This seems to me to be the biggest stumbling block in uderstanding Object Oriented philosohy. For no matter how complex and nuanced our concepts may be, no matter how differential, they are always simplifications of something or others (Adorno’s critique of the Begriff, etc etc).

    These preliminary concerns of mine aside, I’m still utterly stumped by what you have in mind by such turns of phrase like, “interplay of differences.” Leaving aside the fact that I still don’t know what you mean by difference (how does one identify a difference, how does one apply the concepts, etc? Appealing to the Scholastic notion of Degrees of Reality strikes me as really unhelpful; for with it you now need to also set up an awful kind of nominalism for which only one thing really — really — matters — and then you need to come up with a series of forms of intuittion and mental acts in which being and man participate with one another, etc etc; and then finally you end up with Kant), I can’t fathom what ‘interact’ would mean in this context. the model seems to be a network of causal affects (something vaguely Spinozistic), but such a causal network creates difference (individuation, cf def 4 I think of book II) in Spinoza, it isn’t identical with or caused by difference. What’s more, in the Spinozistic context, things can interact only because they’re not really different. So, I don’t know how to parse this ‘interation of differences’ in a coherent way. Here, I’m afraid, there’s an ineliminable metaphorical (catachrestic) register to your thought, which fails to reach the level of either ontology or epistemology (which is not to say it’s not interesting). It provides a nice metaphorical guide to orient your thought, but it doesn’t clarify much for me.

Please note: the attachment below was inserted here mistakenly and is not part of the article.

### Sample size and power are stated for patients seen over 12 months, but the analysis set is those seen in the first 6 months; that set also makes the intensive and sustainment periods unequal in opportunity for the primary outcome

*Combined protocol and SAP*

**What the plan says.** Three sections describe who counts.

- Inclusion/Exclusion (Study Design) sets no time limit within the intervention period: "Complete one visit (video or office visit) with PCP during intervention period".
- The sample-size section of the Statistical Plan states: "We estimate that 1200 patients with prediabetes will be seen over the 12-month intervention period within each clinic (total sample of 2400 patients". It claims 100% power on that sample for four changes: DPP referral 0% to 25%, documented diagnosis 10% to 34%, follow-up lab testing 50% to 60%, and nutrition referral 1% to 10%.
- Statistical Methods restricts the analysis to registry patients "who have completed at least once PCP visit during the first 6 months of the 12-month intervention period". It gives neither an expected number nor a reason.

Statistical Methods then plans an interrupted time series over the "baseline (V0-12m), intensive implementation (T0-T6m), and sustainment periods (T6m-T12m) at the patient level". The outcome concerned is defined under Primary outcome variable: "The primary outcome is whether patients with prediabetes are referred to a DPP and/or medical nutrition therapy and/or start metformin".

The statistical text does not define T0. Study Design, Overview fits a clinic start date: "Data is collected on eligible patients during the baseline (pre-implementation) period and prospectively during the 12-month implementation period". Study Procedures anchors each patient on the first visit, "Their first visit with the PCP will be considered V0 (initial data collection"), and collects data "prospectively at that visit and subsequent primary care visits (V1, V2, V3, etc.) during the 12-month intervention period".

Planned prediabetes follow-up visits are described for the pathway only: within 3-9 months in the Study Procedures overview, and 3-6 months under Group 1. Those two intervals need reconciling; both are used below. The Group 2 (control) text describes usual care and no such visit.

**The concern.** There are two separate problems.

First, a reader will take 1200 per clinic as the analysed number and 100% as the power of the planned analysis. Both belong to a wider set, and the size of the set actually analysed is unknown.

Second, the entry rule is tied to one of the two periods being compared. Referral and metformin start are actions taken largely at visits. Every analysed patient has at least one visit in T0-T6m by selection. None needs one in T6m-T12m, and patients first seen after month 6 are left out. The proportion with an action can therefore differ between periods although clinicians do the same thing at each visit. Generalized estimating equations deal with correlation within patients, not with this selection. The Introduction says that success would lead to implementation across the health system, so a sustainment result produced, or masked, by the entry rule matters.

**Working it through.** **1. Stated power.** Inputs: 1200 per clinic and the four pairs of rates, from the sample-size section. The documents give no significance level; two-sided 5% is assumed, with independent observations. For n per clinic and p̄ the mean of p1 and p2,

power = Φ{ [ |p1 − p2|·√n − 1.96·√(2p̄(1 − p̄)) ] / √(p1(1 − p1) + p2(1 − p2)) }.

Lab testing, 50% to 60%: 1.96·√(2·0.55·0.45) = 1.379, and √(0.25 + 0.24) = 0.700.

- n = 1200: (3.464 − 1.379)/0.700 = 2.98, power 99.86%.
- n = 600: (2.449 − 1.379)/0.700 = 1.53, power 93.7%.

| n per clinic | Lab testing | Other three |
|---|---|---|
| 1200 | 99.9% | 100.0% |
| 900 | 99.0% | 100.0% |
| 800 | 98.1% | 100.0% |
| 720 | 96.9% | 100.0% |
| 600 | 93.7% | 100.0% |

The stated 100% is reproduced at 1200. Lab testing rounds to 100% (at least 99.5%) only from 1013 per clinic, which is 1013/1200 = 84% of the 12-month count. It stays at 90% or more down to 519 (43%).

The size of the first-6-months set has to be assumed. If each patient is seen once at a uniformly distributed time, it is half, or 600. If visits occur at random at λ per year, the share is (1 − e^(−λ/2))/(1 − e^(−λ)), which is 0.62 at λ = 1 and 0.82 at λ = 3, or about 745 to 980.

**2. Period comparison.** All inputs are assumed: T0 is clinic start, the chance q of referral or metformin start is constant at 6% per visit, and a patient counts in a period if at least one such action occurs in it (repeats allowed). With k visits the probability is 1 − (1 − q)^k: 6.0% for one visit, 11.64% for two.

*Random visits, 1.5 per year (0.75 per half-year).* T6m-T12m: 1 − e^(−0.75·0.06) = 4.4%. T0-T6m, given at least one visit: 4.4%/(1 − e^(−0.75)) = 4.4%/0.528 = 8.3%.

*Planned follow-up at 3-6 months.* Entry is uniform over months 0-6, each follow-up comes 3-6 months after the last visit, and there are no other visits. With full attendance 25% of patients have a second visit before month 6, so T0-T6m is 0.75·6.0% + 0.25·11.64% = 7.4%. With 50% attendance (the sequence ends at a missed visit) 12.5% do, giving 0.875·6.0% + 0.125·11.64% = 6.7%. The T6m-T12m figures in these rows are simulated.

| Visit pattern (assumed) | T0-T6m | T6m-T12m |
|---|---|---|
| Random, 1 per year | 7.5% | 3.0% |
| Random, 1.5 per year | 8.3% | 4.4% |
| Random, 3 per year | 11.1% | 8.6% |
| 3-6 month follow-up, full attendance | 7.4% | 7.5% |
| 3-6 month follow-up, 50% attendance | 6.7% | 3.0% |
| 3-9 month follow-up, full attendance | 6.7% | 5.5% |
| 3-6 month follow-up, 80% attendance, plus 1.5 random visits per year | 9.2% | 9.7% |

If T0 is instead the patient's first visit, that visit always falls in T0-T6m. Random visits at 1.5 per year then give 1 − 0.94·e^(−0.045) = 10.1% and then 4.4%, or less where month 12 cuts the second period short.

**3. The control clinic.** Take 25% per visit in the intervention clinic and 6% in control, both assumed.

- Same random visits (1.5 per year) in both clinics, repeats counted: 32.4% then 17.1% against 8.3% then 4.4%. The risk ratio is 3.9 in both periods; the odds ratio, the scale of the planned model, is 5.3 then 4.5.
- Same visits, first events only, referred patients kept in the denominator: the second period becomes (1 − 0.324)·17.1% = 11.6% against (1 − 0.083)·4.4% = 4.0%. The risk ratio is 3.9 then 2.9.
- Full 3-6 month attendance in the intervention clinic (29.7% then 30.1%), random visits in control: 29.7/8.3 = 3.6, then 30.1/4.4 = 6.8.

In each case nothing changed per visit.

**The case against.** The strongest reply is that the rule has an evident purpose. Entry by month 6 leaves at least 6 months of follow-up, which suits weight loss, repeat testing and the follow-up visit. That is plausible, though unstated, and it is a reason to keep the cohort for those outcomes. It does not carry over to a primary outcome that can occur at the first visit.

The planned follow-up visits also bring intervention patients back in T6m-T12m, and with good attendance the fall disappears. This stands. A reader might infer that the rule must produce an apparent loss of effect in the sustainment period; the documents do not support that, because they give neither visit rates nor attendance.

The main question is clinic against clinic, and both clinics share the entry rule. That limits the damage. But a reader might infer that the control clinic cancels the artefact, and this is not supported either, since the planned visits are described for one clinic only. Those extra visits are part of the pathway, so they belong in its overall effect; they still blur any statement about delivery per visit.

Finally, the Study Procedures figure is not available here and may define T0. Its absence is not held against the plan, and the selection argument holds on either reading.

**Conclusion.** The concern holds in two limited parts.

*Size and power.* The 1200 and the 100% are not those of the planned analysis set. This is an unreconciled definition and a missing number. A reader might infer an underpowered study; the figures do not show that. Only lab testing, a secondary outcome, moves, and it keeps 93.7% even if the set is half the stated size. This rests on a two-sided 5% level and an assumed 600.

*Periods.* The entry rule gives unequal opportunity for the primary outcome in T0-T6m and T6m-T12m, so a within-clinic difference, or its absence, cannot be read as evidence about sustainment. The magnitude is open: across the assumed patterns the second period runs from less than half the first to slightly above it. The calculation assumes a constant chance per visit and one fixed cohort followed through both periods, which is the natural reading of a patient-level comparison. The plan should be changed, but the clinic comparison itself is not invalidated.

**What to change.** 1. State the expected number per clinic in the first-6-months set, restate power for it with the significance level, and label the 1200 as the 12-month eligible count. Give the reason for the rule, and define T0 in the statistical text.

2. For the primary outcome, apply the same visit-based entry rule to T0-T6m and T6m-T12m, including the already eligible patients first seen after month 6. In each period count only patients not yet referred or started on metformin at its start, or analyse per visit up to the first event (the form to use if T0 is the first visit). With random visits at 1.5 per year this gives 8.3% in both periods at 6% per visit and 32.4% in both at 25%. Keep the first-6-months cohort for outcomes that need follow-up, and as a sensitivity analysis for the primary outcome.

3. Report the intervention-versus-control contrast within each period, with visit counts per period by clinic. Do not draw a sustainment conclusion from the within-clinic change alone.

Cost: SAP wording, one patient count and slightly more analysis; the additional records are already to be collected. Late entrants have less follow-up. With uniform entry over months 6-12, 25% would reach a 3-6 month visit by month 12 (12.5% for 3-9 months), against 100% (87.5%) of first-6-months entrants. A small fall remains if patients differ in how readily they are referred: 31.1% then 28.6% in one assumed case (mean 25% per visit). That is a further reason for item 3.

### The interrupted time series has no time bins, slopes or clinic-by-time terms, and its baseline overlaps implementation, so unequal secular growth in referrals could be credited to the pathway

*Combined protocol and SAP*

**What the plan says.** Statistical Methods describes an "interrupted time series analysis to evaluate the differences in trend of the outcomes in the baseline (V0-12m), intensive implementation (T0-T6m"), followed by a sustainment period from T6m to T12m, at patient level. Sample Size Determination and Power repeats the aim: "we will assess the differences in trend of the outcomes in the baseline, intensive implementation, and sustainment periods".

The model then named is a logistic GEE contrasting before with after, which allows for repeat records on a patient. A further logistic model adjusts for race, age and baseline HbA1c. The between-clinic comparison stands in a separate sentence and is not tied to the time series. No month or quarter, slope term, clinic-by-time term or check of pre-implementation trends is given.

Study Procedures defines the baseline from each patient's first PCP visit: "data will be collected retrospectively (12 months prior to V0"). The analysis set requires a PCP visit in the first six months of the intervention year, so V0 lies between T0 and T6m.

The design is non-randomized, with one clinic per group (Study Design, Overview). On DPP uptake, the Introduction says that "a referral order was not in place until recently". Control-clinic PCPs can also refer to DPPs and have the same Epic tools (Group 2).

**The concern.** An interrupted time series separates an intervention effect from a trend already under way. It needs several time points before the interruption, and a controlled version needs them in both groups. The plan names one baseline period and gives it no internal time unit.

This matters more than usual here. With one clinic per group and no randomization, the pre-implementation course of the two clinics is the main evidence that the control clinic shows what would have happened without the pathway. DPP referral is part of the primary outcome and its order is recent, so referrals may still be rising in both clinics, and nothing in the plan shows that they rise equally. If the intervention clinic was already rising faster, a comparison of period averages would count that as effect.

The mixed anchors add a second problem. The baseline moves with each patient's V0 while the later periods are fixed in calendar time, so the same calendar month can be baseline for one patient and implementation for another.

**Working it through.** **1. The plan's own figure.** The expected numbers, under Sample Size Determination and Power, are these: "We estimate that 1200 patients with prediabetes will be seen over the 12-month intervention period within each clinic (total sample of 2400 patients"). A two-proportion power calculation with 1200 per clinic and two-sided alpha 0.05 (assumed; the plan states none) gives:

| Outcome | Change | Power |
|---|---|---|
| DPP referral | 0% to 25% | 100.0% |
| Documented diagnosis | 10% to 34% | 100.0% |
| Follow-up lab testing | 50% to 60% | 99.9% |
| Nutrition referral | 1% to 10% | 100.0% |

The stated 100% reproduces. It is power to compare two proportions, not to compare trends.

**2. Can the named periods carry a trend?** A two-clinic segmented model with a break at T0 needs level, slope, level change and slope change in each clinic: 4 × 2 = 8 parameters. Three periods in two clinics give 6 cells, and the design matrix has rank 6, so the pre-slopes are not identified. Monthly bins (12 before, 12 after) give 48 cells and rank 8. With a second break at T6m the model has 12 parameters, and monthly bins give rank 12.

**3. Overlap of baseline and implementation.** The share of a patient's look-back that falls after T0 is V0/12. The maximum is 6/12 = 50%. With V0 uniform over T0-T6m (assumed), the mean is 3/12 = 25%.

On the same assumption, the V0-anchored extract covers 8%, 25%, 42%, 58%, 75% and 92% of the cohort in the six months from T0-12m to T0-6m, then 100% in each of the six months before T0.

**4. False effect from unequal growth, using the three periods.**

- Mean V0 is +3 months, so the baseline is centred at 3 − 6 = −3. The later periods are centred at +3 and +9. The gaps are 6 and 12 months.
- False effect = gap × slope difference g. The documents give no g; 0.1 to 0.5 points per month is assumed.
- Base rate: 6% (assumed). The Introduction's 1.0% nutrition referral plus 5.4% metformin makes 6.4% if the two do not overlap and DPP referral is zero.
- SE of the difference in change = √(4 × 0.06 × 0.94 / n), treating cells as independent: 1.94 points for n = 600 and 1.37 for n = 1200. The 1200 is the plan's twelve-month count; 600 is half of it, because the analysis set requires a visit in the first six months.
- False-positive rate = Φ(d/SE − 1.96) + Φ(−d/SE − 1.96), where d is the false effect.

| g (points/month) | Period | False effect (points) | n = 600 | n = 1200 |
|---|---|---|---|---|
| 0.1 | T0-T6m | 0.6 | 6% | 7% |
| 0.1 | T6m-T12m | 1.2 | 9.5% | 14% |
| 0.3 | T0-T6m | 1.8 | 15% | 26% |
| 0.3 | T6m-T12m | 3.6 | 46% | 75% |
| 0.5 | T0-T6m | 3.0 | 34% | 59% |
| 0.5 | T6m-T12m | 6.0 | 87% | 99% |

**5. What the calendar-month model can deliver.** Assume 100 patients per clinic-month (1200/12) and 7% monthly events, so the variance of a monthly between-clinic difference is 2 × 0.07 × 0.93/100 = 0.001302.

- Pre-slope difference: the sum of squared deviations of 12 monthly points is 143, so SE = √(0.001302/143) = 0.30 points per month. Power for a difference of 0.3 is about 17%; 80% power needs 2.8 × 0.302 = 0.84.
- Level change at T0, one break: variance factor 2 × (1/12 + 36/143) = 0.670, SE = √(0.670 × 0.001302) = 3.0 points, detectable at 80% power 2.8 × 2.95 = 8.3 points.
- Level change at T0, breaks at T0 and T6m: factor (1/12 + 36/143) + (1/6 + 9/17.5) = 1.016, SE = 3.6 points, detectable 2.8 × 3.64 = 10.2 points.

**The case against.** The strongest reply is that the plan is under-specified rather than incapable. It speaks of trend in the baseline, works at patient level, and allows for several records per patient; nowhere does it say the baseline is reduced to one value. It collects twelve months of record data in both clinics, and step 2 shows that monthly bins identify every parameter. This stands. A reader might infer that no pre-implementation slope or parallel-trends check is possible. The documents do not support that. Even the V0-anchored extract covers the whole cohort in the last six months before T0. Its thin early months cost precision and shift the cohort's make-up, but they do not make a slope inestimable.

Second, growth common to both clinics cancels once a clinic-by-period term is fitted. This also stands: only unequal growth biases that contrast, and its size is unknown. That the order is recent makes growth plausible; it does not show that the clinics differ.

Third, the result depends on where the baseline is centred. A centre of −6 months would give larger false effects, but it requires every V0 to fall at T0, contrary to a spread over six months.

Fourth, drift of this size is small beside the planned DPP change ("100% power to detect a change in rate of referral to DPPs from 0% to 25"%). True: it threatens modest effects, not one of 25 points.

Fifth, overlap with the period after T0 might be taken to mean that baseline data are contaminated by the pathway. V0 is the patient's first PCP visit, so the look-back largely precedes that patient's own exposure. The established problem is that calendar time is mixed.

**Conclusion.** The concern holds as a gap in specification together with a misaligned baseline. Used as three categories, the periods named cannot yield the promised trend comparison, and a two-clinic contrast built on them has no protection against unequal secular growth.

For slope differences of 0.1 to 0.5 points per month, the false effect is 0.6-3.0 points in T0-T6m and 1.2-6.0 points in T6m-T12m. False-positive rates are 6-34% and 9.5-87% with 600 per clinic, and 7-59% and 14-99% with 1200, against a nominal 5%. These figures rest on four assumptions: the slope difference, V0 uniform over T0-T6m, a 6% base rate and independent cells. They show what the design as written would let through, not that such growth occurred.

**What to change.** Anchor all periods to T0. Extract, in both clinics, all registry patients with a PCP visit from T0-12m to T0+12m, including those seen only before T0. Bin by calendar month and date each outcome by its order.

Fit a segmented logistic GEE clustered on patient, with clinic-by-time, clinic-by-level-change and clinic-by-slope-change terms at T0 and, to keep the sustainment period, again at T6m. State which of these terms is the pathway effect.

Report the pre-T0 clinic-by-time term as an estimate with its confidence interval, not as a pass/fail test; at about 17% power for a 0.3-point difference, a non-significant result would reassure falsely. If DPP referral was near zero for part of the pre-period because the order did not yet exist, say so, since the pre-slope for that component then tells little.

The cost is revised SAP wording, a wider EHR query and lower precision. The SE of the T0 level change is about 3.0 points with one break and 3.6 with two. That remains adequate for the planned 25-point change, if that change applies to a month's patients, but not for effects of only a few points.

Viz Zizek: I’ve never been a fan, so any effort to knock him down a peg is welcome. But tell me how you plan to reintroduce the Real as ontotogically relevant and independent from the symbolic and then thematize this difference in language in a non-dogmatic way. I mean, one of the nicer things in zizek’s early work, is the way that the Real is folded into the symbolic by way of the breaks, fragmentations, and inconsistencies of the symbolic itself. Why would one think that’s a bad idea? I Mean, doesn’t it end up saying that there’s no correlation between world and thought? why would that be any more correlationist than Meillassoux?

  8. Pingback: Difference by Other Names « Now-Times

  9. Pingback: Correlationism « Larval Subjects .